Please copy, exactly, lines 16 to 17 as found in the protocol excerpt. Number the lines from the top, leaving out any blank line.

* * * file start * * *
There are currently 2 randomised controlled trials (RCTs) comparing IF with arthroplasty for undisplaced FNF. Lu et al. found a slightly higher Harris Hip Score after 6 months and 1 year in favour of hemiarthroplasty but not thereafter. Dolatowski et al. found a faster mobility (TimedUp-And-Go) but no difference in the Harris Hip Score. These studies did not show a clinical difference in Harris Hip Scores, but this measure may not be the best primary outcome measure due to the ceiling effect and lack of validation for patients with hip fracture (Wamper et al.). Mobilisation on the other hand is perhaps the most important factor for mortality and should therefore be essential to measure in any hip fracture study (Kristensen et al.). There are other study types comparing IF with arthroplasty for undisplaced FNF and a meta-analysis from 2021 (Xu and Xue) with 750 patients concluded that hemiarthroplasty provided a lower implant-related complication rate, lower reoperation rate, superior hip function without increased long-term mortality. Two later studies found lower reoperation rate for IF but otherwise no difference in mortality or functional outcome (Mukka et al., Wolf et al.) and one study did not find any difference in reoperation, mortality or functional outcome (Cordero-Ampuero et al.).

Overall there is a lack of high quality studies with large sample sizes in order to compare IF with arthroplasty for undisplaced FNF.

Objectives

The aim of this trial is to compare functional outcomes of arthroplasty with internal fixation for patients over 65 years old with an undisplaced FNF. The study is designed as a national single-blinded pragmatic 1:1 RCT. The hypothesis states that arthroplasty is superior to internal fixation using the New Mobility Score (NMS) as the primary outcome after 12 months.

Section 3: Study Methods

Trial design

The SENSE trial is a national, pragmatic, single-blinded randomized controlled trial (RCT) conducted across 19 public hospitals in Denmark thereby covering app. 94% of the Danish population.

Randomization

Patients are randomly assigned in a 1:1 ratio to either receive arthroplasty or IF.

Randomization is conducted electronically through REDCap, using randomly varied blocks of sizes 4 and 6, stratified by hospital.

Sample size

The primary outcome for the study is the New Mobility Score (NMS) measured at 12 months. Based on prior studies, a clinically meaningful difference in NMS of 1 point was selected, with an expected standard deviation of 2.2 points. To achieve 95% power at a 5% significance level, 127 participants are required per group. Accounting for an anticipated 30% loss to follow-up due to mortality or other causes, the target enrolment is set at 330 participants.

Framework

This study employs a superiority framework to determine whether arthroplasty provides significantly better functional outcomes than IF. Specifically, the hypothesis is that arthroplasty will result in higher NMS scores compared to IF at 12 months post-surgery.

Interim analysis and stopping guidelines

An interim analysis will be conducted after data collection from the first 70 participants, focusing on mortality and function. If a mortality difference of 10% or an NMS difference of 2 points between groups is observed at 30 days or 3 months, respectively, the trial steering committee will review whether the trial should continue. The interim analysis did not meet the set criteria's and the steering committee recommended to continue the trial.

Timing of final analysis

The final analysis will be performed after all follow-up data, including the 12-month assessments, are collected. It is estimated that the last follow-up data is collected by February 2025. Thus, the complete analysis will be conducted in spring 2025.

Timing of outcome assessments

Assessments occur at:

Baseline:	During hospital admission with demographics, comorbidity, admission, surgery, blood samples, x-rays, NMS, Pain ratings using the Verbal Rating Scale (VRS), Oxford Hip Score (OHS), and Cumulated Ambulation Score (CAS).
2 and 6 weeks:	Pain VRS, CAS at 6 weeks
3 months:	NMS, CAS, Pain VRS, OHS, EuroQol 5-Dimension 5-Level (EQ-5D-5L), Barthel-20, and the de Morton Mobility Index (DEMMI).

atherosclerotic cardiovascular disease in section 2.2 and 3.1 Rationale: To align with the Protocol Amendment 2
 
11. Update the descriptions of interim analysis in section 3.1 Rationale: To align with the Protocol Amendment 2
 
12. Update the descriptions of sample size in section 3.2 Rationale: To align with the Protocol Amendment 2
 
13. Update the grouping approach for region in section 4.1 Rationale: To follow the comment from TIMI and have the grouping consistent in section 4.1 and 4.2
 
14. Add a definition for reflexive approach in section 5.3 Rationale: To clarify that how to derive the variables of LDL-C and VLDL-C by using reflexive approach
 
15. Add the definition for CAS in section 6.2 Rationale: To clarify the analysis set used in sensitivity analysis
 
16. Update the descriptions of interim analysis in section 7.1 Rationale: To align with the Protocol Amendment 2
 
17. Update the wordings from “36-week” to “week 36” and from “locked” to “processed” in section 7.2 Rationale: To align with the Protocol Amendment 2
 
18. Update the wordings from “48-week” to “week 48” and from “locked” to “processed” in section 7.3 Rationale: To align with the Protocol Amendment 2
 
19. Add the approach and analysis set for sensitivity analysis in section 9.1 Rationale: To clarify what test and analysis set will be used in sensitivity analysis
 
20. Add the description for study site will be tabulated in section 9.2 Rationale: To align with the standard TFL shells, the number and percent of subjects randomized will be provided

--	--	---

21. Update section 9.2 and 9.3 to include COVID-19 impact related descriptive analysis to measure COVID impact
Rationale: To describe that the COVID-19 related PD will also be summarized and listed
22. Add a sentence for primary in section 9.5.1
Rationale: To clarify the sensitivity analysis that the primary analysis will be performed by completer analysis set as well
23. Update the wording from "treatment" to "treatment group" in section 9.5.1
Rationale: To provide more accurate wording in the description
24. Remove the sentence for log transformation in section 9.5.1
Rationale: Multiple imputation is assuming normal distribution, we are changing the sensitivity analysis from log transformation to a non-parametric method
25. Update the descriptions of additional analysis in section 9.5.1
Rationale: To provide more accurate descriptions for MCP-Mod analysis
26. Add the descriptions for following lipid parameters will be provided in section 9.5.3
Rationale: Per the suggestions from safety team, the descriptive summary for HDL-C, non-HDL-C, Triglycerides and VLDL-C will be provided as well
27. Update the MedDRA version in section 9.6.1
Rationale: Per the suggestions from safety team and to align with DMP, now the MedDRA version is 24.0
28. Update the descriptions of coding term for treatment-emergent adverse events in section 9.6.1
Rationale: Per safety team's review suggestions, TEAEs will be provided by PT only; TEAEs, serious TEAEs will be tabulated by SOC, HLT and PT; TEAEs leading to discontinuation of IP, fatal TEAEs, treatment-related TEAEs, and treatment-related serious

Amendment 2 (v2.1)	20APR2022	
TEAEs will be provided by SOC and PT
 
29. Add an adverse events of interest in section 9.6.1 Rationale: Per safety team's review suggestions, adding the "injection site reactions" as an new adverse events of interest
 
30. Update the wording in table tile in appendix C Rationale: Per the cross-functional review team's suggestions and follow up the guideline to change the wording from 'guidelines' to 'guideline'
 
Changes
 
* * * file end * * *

An interim analysis will be conducted after data collection from the first 70 participants, focusing on mortality and function. If a mortality difference of 10% or an NMS difference of 2 points between groups is observed at 30 days or 3 months, respectively, the trial steering committee will review whether the trial should continue. The interim analysis did not meet the set criteria's and the steering committee recommended to continue the trial.

Timing of final analysis